I can never forget what it felt like to come back to Harvard and Adams House in June of 1983 after nearly a year in the People’s Republic of China where Jana taught European history and French and I taught American literature at Sichuan University in Chengdu. When China reopened its borders to Americans, a small group of visiting professors came to Harvard in 1981. One of them audited my course on the novel, became a friend, and during lunch at Adams House (where everything interesting seems to happen), he invited me to come teach at his university. Knowing that it was a peculiar way for a professor of English to spend a sabbatical, I nonetheless felt a deep curiosity and determination to go. Three of our four children—Maria ‘99 (5), Christina ’91 (13), and Jan, Yale ’88 (17) –went to Chinese schools where American children had never been seen before. After nine years in Apthorp House, we found ourselves in the foreign faculty guest housing on campus—a cold-water two bedroom flat with no phone, no heat, three chairs, two beds, and a table. My Chinese students in a graduate seminar and a lecture course on the novel lived ten in a room in unheated dorms with no indoor toilets. The university library was closed to students. Most foreign books had been destroyed during the Cultural Revolution. I had cases of books sent from the COOP which I gave to my students. Dating was forbidden. (When our oldest daughter Anne, Conn. College ‘86 (19), came for a visit, she stayed a few nights in the women’s dorm and heard what a young Chinese woman’s life was like.) There were no extra-curricular activities other than sports. Gatherings of more than ten—except for political, academic or athletic purposes—were not permitted. When we and the other American teachers gave a Halloween party with a spook house, apple dunking, and square dancing, the word spread through an unofficial grape vine. First our own students flocked in and then truck loads of students appeared from other universities until the police appeared and chased them away.
Some people have wondered why the Kielys stayed on so long at Adams House. 26 years! There are many reasons. China is one of them. As Jana and I sat at the diploma ceremony as guests of Acting Masters Richard and Joanne Kronauer, (I was still in my Mao jacket), I looked out with wonder at Randolph Court filled with well-dressed parents and friends, and around me at the prosperous and happy Adamsians in their black robes. (My Chinese students had no Commencement ceremony or job interviews. They found their next assignment posted on a bulletin board when classes were over.) Despite Spartan conditions and other limitations, our time in China was fantastic. With no modern technology and absolutely no travel experience, my students had excellent English; they treated books like treasures and proved to be astute and sensitive readers. Every weekend they and our Chinese colleagues took us on expeditions to mountain shrines, temples, communes, and hiking in areas of great natural beauty. They had little in the way of material possessions, but they welcomed us with extraordinary warmth and generosity. Having grown up in a time when China was regarded in this country with a combination of fear and ignorance, I was determined to make Adams House—as it had been for gay students, actors, artists, poets, and politicians—an exception.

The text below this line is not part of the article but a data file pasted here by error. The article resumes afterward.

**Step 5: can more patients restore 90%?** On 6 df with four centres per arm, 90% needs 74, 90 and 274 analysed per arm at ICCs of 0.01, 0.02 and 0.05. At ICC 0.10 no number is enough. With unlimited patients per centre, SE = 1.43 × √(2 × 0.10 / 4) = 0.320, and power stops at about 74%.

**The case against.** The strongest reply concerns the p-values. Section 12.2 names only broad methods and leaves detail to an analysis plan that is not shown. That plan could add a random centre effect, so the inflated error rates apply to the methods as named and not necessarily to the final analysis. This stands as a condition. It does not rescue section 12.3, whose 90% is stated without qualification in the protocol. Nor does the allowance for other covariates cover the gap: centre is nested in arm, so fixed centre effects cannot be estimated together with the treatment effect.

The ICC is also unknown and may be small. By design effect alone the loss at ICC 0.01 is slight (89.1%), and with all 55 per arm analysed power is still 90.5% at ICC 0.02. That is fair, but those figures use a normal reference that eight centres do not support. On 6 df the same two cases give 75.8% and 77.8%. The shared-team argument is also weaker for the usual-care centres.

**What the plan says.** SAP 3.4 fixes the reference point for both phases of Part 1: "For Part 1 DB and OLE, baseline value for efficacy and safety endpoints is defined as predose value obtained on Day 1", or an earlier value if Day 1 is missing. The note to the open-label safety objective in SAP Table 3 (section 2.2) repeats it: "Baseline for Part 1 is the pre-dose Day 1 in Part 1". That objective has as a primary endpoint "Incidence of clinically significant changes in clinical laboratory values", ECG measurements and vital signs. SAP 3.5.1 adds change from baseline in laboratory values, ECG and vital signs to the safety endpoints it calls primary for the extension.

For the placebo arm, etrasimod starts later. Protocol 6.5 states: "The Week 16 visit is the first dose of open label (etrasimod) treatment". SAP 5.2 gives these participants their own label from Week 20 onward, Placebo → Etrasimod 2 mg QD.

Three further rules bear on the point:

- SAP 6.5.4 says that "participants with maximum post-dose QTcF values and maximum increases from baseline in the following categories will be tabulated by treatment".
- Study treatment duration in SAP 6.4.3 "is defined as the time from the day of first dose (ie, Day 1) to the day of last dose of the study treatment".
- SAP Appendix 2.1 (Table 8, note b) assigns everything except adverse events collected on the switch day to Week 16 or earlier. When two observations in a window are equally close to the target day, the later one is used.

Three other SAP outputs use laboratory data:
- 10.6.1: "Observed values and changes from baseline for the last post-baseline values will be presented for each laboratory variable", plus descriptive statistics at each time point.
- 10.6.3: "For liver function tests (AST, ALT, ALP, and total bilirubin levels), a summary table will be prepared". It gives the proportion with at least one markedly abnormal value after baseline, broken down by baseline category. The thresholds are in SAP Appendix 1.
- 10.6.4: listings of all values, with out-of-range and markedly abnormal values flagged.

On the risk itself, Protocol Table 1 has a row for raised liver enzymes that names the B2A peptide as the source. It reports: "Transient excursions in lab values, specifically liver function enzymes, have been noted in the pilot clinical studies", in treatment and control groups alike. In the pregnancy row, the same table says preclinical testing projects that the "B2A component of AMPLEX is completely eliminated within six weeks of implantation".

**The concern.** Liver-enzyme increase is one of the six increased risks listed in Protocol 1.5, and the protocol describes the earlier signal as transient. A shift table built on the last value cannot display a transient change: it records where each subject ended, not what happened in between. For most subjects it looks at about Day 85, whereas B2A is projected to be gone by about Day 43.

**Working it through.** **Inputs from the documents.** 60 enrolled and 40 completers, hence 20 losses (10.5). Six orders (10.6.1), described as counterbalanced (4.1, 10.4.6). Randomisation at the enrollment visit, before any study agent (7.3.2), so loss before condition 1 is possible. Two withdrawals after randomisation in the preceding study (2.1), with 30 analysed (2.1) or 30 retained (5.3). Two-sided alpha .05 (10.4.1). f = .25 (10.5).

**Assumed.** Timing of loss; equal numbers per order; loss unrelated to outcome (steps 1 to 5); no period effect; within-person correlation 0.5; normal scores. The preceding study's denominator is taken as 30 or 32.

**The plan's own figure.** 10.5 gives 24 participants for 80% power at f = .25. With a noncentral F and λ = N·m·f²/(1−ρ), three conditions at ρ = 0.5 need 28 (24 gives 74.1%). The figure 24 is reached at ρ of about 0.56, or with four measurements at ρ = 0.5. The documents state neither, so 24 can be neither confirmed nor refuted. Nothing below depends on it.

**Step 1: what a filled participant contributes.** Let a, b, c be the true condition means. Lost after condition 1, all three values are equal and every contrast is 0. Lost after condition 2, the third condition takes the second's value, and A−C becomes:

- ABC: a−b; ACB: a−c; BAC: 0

Of course, I realized that Adams House was a small place to start. But I also knew that it was a good place to start and that its members and graduates had networks well beyond Harvard and Cambridge. I began by making sure we always had a resident tutor in East Asian Studies. When I look back at the names, I see what a talented group it was. In 1983, I invited Liu Haiping—then a Harvard-Yenching Fellow, now Professor of American Literature at Nanjing Universty—to join Adams House. Tim Brook (now teaching Chinese history at the University of Toronto) and his wife Margaret Taylor covered drama, East Asian Studies, and took care of their new baby. In 1985, when I interviewed a graduate student named Wu Hung for a tutorship, he told me that he was born in Southwest China, had wanted to be a painter, but during the Cultural Revolution was assigned to guard paintings in the Forbidden City and then sent to a labor camp where he developed “the habit of deciphering ancient hieroglyphics.” During his years as a resident tutor at Adams, Wu Hung invited Chinese painters—including Yuan Yensheng whose murals at Beijing Airport of the Water Festival and Song of Life were boarded up during the Cultural Revolution because of a few scantily clad figures—to spend time and give exhibits in the House. Yuan gave two of his works to Adams and gave me an ink-brush sketch of myself in Maoist poster-style. Wu Hung is now Distinguished Professor of Chinese Art History at the University of Chicago. The effervescent Hugh Shapiro (now Professor at the University of Nevada), John Weinstein ‘93 (Professor at Bard College at Simon’s Rock) and the incomparable Carsey Yee (who modestly described himself as a “gluten-intolerant Canadian”) complete the picture, but only suggest the years of exhibits, lectures, plays, films, not to mention the celebrations of Chinese New Year and the visits of the Mayor of Beijing and Han Xu, the Chinese Ambassador to the U.S. , and the generations of Chinese students who lived with us at Apthorp House.